Others rely more on cultural-historical explanations. These people, for example, justify the notorious driving in the middle with the turmoil of the collective psyche. "We have an identity problem," says taxi driver Rabin Fanfan. Fanfan is behind the wheel of his Subaru. He is wearing a pink shirt. His jet black hair arches over his forehead like a canopy. This cannot possibly work without hairspray. Outside, right and left, sugar cane fields.

In 15 years of professional experience, Fanfan had seven accidents. A model taxi driver. Maybe because he knows more than others. Fanfan says: “We have to drive like the English. But we don't like the English. All that they left us in terms of economy are these sugar cane fields. And then they stole the last Dodó skeleton from us. The people here would much rather be French, even if the island has not been part of France for almost 200 years. We prefer to speak French, envy La Réunion and are proud that Chirac spends his holidays at the 'Royal Palm' every few years. "

“And that's why,” Fanfan pauses, so that it is clear that the crucial thing is coming now, “that's why we're driving in the middle. Away from the English, towards the French side. In order to solve our traffic problem, we have to make peace with our history, with ourselves. Or: introduce right-hand traffic. " It's good that Rabin Fanfan's lecture ends there. Taxi driver fanfan may have what it takes to be a cultural historian. He is, as he says, gifted in dealing with women. "I can tell you how to make them happy! In five minutes! " But he can't talk and keep his hands on the wheel at the same time.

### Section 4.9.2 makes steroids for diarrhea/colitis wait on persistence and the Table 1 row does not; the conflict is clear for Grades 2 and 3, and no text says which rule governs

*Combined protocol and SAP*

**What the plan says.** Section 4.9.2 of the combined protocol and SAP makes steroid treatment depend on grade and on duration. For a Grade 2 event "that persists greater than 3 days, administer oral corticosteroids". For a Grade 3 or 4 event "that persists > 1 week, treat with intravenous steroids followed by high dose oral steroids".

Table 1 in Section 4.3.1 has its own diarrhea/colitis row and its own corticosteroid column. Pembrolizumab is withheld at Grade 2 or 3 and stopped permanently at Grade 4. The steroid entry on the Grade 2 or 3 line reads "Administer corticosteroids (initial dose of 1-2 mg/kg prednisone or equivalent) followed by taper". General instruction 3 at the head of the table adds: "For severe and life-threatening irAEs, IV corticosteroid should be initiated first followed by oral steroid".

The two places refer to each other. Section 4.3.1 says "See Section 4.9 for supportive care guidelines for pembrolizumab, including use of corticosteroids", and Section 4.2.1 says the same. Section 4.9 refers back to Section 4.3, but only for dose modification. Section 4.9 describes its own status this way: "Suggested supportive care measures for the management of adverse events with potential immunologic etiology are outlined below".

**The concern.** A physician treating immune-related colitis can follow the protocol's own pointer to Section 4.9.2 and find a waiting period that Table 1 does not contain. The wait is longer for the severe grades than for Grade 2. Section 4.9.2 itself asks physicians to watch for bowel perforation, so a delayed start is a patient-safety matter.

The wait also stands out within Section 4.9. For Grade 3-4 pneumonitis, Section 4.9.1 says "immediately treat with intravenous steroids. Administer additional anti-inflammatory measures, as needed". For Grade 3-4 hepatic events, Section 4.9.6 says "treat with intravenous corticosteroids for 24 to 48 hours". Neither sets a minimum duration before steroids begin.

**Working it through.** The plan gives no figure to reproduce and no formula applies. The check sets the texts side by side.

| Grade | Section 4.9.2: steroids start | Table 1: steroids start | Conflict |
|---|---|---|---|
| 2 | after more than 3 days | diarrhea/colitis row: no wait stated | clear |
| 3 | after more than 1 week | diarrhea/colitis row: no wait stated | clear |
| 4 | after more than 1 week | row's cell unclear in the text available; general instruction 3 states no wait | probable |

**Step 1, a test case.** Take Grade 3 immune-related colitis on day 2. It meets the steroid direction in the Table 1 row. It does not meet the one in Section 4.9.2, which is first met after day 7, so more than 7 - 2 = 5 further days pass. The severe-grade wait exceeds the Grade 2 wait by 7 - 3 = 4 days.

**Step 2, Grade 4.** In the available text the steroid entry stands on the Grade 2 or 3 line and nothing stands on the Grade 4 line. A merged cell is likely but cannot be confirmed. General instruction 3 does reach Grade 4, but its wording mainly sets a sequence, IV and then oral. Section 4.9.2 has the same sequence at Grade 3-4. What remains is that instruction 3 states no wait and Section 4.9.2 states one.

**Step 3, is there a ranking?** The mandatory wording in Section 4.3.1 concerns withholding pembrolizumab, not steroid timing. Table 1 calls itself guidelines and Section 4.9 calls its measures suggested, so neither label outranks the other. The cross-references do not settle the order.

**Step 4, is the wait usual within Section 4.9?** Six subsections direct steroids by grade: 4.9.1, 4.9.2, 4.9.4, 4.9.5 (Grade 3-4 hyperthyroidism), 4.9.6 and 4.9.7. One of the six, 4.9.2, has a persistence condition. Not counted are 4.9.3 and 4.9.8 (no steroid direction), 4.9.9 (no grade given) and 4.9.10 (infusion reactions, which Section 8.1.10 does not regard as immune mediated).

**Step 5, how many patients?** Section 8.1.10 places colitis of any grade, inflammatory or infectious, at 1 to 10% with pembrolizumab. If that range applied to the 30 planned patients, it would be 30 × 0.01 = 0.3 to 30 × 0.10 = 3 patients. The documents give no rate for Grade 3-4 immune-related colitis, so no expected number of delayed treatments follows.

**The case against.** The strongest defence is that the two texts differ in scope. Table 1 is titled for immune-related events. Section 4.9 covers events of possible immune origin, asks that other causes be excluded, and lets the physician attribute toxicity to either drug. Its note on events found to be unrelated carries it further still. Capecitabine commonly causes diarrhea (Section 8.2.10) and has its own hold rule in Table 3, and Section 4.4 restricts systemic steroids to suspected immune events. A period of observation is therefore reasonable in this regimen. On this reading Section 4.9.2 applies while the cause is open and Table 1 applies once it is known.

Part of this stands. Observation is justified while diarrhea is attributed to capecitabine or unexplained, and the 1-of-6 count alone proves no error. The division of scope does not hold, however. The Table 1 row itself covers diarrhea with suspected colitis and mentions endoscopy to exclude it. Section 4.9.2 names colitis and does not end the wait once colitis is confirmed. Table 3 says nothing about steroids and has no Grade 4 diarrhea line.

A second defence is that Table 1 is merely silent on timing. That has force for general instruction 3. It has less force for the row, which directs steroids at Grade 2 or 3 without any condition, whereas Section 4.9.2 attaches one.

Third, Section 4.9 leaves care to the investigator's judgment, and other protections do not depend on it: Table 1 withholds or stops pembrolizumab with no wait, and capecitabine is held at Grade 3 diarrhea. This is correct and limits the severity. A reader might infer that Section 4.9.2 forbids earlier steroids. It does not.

When Buntipilly hears about the theory of taxi driver Fanfan, he laughs for the first time. "Fantastic! Right-hand traffic! Why not remove the lanes completely ?! " Buntipilly laughs, but it's not a mockery of laughter. 20 years with the traffic police, 20 years of increasing accident numbers have driven his arrogance out of him.

The most haughty thing he said this morning is: "If we hadn't done anything, it would be even worse today." Buntipilly is a man who hardly seems to have any certainty anymore. Except that traffic is something very complex. Something that not only has to do with rules and regulations, but also with passion and emotions.

Buntipilly had once been a proponent of higher penalties for traffic offenders. He once called for all drunk drivers to be thrown in jail for a year. In the past, he says, he only talked about "fighting", today he wants to understand.

For some time now, a large sign has been hanging in the office of the law enforcement officer Buntipilly. It tells you what the difference is between a boss and a leader. «A boss rules by law. A leader shows human kindness. " Or: “A boss speaks first. A leader listens first. " At the top of the sign it says: "Be a Leader, not a Boss."

Someone's Knocking. Vikram, the eternal candidate, passed the theory test. In return, 70 percent of all other candidates failed the exam. Almost simultaneously, the two telephones on the desk start ringing. Possibly the Minister of Tourism. The tanker at the airport may have exploded. Rain on the roof, as if a load of gravel had been poured out. Buntipilly doesn't pick up the phone. He smiles. Maybe he's thinking of Fanfan's theory. Maybe the job in security. With the small electric vehicles and the tanned ladies to happy hour. Then, like an evil insect, his cell phone starts to whir.